Skiing hols as a single parent -- manageable?

(8 Posts)
newnamesamegame Fri 25-Sep-15 13:18:38

Wonder if anyone can help -- I'm a single parent to a nearly 5 year old girl and am dying to go skiing -- have been twice in my life, not for years (dad was disabled so we never went as a family). I'd really like to go and I've spoken to people who think my DD is not too young.

But I'm wondering how the logistics work if you go on your own with a small kid -- presumably they get shunted off to ski school and you go to a separate ski school. Is it worth it or is it just not much fun on your own?

lottysmum Fri 25-Sep-15 20:24:02

Hi

I run a single parent Holiday Meet Up group and we have run skiing holidays for a few years now (we just holiday has group of single parents).

Different countries adopt different policies in terms of skiing lessons and sometimes it is possible to learn together but I think your daughter maybe too young for this option ...you could look at private lessons...

We are running a group trip to Andorra at New Year where the age range is 6 to 16 years and I know one of the dads who is going has a 6 year old who will go into ski school - but the dad can ski ....

The logistics can be difficult dependent on the resort - I have found that most good ski schools will advise you of what time you need to pick your child up (lunch and finish) and they also would not release your child until you turned up - if you are both using the same ski school they will also be flexible as long as they are aware of the situation...

We are called One Plus - you will find us on a site called Meet Up ...

If there are any single parents on site -we do have one room available for the Andorra trip - we are also off the Borovets in Feb but that trip is full

no73 Mon 05-Oct-15 12:15:18

Yes of course you will be fine. If it wasn't for my mates deciding to come along in Jan I'd be going on my own with a 6 year old. However, one of my friends hasn't ever skied and the other one hasn't skied in 20years so I will either be joining in on the guided ski (going club med) or skiing on my own.

I quite like skiing down the slopes on my own despite being a rubbish skier.

Have you asked any friends if they want to go?

FanSpamTastic Mon 05-Oct-15 12:21:15

Mark Warner skiing holidays run groups for adults. You would drop dd off with the nannies who take them to ski school and then pick them up after. You would then join your group of adults to ski for the day. Their groups are set by ability.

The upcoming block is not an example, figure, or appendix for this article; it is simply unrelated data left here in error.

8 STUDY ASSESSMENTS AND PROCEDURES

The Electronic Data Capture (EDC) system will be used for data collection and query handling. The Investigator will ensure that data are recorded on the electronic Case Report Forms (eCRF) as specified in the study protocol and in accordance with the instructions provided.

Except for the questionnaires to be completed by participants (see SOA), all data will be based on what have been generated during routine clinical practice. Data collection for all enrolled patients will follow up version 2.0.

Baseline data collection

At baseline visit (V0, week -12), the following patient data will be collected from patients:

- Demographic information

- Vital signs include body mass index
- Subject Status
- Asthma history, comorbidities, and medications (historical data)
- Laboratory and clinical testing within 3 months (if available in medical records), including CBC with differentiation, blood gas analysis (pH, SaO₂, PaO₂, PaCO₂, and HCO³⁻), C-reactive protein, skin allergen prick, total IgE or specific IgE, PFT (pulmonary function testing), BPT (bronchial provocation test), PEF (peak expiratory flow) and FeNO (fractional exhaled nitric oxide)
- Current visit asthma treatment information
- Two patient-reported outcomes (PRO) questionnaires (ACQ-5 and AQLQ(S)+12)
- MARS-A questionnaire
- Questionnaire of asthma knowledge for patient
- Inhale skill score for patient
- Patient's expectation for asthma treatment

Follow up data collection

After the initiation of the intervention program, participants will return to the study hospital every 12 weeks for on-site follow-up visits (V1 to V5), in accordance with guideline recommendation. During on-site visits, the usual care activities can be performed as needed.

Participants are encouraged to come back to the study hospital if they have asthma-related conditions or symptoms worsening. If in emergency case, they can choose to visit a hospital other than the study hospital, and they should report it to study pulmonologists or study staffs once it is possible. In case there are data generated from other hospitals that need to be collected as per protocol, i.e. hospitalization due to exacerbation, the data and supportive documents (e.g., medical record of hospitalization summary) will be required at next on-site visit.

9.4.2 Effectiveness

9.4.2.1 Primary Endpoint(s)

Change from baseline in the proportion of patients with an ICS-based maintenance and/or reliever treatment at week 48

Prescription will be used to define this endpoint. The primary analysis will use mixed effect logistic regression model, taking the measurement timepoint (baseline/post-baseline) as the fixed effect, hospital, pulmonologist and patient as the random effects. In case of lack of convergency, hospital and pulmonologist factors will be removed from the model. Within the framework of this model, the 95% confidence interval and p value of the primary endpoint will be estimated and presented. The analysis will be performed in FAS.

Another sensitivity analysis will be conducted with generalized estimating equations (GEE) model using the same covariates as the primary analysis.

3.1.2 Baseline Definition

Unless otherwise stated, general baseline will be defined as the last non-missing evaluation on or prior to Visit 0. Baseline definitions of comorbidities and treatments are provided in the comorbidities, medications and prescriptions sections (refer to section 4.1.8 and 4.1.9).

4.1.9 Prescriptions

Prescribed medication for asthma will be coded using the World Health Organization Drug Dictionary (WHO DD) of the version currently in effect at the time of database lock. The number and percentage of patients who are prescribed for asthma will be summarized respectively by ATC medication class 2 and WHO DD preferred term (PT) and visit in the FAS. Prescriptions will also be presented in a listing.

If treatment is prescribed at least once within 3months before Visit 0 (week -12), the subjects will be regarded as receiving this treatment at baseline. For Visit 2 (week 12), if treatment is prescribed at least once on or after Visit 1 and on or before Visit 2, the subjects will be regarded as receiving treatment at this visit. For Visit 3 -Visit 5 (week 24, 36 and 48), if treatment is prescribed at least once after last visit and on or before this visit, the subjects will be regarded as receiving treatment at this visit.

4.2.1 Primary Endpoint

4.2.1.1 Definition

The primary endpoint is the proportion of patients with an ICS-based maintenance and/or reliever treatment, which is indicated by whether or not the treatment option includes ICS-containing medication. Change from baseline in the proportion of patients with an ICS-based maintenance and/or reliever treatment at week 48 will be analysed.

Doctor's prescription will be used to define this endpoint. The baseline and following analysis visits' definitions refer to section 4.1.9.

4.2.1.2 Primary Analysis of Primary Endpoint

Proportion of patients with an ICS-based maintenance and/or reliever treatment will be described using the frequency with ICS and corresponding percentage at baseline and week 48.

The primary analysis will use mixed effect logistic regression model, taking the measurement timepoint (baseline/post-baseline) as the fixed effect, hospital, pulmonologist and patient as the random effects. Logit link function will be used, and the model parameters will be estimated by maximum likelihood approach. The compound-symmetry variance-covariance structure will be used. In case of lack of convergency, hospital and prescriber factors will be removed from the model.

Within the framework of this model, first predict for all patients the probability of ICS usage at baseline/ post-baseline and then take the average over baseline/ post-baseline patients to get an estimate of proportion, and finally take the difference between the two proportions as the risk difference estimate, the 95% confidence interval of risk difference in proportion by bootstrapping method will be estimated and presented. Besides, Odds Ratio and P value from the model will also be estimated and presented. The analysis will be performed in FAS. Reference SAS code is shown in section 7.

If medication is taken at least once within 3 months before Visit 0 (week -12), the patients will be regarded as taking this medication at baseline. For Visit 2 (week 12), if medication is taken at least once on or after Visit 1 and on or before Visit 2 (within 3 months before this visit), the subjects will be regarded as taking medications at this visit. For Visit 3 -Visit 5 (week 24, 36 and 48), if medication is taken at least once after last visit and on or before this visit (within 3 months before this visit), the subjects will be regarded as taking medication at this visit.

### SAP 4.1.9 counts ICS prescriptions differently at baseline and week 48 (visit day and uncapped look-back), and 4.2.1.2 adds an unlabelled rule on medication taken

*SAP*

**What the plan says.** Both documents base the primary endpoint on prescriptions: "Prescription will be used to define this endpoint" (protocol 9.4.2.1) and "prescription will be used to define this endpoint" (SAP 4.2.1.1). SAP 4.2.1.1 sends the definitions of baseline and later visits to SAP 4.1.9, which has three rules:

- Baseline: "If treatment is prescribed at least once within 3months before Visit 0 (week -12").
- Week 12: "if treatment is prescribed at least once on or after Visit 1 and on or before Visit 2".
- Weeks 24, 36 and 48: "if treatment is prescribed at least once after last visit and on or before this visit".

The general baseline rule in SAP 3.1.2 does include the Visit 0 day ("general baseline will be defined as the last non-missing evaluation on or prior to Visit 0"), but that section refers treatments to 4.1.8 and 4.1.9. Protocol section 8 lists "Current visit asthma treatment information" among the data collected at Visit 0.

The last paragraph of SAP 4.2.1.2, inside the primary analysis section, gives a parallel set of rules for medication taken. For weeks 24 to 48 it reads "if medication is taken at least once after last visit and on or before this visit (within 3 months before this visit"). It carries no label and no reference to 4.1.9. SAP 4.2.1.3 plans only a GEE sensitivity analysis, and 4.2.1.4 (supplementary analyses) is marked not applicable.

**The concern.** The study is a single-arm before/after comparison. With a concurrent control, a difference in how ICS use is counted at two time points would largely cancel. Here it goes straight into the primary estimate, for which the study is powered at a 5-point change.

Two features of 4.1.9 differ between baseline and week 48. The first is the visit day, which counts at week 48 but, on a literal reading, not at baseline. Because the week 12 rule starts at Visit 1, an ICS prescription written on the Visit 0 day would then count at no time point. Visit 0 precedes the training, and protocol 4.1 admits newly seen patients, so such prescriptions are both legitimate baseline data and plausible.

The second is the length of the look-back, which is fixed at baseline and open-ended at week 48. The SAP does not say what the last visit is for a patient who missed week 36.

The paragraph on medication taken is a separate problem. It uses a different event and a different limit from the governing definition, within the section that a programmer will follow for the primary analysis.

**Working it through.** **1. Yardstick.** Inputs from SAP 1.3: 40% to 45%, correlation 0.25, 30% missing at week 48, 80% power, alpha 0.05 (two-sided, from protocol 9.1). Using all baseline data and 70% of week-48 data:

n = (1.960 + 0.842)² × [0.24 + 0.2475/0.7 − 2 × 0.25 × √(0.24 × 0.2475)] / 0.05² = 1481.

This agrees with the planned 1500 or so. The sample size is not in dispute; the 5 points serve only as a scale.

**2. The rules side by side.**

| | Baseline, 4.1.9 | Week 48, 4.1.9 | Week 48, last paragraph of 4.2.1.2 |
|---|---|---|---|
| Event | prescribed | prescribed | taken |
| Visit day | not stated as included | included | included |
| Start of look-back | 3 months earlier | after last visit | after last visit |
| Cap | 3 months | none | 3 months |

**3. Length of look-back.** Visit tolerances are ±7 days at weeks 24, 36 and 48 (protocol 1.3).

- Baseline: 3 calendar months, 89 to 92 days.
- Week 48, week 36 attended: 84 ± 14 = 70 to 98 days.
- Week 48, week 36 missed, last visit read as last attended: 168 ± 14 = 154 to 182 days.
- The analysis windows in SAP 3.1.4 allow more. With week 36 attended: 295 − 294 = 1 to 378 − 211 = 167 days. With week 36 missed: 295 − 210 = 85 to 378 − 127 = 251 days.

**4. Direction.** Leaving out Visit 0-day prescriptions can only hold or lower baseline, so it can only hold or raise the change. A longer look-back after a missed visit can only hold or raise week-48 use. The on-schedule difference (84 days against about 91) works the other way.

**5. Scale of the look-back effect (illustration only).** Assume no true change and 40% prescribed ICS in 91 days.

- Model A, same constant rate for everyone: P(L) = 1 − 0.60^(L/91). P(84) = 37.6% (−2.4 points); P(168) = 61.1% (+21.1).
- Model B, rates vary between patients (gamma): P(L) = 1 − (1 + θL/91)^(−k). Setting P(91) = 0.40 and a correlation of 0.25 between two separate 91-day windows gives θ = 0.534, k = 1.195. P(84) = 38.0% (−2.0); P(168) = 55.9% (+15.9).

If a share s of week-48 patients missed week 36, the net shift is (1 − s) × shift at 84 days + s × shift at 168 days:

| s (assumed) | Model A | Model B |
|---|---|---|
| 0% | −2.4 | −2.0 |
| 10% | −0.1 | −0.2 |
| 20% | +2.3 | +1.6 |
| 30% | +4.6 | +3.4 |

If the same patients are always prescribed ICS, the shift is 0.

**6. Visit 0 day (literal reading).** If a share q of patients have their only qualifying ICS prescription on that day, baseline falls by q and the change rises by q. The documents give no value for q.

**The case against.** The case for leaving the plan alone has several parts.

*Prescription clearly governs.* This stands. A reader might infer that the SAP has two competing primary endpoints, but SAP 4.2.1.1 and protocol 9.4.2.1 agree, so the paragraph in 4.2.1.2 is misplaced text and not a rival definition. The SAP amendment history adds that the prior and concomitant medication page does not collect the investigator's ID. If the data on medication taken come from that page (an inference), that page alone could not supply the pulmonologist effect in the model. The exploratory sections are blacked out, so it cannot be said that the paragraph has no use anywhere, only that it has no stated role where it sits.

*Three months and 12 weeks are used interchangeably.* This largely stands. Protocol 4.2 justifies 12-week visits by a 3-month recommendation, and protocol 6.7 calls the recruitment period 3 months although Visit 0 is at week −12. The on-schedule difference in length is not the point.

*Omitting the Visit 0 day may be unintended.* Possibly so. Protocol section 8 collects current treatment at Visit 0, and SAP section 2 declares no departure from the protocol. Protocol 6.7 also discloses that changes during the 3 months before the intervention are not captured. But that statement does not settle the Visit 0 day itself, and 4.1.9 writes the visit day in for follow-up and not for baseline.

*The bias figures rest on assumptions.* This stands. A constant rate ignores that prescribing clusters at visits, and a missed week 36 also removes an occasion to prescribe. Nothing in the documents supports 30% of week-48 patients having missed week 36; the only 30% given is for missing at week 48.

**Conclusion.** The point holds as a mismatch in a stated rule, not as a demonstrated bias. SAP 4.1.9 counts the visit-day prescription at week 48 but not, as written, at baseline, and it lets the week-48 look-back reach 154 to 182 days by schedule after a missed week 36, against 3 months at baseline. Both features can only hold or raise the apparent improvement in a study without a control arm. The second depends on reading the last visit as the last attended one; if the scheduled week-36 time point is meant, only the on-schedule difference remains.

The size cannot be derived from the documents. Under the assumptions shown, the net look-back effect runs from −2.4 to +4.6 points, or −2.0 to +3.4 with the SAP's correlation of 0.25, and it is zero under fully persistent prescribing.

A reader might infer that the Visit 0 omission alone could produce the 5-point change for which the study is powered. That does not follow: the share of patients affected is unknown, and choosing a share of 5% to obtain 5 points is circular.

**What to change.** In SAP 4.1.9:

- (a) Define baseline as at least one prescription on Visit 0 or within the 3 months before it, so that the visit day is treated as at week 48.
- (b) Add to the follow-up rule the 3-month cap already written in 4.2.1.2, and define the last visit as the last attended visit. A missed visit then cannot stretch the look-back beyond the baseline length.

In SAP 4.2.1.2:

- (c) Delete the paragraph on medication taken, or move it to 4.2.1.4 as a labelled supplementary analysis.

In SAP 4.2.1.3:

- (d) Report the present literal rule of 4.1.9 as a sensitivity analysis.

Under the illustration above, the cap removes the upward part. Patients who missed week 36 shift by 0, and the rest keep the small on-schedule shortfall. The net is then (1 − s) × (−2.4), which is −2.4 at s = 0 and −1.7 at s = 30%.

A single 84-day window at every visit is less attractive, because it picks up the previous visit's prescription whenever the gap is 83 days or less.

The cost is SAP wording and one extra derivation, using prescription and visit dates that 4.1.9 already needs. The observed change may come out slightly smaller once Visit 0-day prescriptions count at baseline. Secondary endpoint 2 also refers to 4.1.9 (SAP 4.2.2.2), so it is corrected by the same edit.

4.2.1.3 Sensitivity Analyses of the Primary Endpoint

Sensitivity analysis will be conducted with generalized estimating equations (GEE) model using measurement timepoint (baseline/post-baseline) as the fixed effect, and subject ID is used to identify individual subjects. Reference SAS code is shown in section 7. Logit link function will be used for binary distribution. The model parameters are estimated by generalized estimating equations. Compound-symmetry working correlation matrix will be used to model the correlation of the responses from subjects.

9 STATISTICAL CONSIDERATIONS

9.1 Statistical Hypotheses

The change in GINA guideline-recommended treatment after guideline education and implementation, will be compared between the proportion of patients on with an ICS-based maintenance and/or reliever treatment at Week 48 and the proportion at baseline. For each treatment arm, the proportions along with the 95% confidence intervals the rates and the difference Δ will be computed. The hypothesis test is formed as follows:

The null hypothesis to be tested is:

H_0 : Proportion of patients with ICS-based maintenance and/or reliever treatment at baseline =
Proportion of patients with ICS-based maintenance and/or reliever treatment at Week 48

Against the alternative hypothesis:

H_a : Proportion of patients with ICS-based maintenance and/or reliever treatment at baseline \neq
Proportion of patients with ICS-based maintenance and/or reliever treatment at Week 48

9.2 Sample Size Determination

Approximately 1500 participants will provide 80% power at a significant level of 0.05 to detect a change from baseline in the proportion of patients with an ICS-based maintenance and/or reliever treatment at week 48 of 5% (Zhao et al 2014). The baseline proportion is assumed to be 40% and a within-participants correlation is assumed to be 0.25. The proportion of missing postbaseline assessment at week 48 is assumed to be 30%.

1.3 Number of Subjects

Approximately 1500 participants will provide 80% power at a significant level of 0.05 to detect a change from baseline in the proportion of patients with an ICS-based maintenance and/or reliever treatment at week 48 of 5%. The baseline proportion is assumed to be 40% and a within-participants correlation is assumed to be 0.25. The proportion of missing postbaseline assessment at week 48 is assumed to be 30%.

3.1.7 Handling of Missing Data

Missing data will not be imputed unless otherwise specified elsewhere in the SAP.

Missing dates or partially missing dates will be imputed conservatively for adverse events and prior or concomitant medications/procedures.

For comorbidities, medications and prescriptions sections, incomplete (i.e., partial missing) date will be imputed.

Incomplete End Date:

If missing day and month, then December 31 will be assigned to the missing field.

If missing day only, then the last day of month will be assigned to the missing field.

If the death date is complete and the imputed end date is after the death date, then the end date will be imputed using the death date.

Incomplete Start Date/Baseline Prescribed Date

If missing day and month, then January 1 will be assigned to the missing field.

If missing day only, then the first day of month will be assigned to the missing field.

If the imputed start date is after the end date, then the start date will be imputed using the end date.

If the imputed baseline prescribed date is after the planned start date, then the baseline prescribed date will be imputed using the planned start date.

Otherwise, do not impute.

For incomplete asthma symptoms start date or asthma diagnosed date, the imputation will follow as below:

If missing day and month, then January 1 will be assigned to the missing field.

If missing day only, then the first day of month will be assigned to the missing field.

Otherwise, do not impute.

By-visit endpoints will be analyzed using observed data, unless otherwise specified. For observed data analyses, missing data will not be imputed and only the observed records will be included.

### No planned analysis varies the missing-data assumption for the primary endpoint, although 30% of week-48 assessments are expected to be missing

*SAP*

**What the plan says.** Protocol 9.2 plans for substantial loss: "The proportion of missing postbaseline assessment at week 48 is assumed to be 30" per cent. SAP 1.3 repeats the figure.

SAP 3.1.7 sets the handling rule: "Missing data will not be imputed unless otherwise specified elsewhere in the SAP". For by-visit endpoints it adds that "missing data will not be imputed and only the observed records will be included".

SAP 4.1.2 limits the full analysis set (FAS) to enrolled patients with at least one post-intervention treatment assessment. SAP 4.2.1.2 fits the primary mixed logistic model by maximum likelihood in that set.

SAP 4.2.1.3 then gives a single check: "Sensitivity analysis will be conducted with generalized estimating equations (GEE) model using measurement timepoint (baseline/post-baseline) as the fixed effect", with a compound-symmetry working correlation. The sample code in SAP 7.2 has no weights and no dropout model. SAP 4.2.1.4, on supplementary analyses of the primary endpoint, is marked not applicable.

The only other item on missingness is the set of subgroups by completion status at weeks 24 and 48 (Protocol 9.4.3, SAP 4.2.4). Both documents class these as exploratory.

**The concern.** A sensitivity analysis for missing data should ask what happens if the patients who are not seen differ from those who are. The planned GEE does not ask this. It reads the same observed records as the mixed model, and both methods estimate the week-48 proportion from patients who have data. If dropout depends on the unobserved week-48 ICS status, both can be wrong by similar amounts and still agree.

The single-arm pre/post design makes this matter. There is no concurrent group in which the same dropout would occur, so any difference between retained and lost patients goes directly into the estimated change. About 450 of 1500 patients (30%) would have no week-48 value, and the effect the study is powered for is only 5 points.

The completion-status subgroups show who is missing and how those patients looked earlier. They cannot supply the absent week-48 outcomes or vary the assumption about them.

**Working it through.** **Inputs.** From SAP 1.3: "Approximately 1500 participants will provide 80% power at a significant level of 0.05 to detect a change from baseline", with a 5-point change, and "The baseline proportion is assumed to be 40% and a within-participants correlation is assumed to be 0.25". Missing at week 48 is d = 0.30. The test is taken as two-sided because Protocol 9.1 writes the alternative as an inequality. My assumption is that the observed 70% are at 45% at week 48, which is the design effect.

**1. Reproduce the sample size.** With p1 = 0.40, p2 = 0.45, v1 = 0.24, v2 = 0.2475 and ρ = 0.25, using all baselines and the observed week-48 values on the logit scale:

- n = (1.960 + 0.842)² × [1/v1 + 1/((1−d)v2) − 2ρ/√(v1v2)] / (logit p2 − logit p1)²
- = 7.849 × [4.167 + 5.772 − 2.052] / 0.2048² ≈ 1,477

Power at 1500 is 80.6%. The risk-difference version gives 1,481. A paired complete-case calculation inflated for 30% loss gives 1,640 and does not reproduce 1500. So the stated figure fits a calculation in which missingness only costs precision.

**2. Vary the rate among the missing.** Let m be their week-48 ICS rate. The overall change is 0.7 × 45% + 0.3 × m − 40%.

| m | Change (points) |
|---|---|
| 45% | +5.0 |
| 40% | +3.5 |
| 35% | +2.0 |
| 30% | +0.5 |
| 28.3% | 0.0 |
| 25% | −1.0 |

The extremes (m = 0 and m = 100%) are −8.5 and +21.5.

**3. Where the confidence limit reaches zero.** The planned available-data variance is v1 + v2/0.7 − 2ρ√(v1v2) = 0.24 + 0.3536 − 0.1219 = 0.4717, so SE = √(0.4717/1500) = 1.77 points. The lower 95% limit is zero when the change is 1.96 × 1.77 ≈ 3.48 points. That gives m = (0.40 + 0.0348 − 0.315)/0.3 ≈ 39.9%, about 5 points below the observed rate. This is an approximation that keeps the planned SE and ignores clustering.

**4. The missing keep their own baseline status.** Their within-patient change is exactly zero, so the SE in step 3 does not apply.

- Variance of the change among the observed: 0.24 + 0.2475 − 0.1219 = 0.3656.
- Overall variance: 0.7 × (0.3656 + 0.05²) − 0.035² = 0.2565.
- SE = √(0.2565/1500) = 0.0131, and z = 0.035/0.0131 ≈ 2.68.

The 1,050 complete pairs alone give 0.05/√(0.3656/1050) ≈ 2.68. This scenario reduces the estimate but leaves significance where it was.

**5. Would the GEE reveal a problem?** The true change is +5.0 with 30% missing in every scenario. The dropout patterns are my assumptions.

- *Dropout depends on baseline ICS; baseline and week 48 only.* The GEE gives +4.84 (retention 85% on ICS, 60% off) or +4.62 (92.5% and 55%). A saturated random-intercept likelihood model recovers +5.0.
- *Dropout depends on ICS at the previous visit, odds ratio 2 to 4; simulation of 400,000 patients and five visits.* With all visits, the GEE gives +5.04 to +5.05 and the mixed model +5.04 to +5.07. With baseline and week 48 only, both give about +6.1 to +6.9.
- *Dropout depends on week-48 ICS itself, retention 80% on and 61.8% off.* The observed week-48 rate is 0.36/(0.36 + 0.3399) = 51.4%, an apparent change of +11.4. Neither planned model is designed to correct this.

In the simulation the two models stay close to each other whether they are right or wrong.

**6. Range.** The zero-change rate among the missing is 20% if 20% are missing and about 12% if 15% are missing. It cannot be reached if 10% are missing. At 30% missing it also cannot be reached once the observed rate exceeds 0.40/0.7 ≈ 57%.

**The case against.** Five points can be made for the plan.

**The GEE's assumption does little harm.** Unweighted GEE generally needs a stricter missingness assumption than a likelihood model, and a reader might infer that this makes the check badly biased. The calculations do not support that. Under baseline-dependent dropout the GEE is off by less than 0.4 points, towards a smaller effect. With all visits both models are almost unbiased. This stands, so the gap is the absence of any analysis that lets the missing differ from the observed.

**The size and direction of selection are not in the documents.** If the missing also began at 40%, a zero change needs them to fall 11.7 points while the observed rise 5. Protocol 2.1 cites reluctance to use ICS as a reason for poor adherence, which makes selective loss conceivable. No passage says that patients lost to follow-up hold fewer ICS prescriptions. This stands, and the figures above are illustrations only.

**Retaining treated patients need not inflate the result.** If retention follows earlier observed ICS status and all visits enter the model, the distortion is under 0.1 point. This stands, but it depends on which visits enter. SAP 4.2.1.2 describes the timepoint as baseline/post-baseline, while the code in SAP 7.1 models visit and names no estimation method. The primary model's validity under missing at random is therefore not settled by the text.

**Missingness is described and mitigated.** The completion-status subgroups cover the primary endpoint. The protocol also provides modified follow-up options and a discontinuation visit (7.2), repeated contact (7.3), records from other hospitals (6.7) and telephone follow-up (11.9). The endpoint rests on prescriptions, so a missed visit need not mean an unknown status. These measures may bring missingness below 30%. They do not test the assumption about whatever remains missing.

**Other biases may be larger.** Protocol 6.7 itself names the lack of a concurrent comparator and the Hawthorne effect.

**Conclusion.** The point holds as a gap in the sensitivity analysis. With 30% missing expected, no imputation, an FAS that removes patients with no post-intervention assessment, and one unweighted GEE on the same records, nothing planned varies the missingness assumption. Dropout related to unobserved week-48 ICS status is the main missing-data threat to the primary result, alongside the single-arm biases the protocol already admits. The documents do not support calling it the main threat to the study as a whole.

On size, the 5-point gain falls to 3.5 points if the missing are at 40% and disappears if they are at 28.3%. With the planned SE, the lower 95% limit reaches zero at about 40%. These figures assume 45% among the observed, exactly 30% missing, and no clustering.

Artandco Thu 08-Oct-15 11:40:25

Yes it's fine. My 5 year old now skis with us a lot but he's been skiing since 2 so has had a few years practice.

For you I would say put her in ski school or with a private instructor 9-12 daily, and you ski wherever you like. Then meet up for lunch together and spend the afternoon either practicing on nursery and easy blue runs together or swimming/ ice skating/ sledge rides/ shopping etc

Artandco Thu 08-Oct-15 11:41:47

Actually a favourite thing my children love is late afternoon just sitting in deckchairs on the slopes say 4pm ish and drinking hot chocolate and eating cake whilst watching all the skiers come in before the lifts close

LyndaNotLinda Thu 08-Oct-15 11:47:25

If you want people to hang out with in the evenings, there's loads of single parent holiday companies that offer ski trips.

I found the evenings the hardest/loneliest bits when DS was little so we tend to go on holiday (and skiing) with friends

Artandco Thu 08-Oct-15 11:55:03

Also bare in mind regular chalets you can usually book just by the room. So a 12 person chalet could be booked by 6 different rooms. So if you booked a room for you and daughter, you could have 10 others to socialise with in the evening or even ski with during the morning.

Catered Chalets better than hotels imo as in the evening daughter can eat dinner in pjamas if she likes and you can put to bed and carry on chatting/ drinking in living room without the whole ' leaving child alone in hotel room'. You might find certain chalets more catered to children or spilt bookings or smaller groups sharing a chalet

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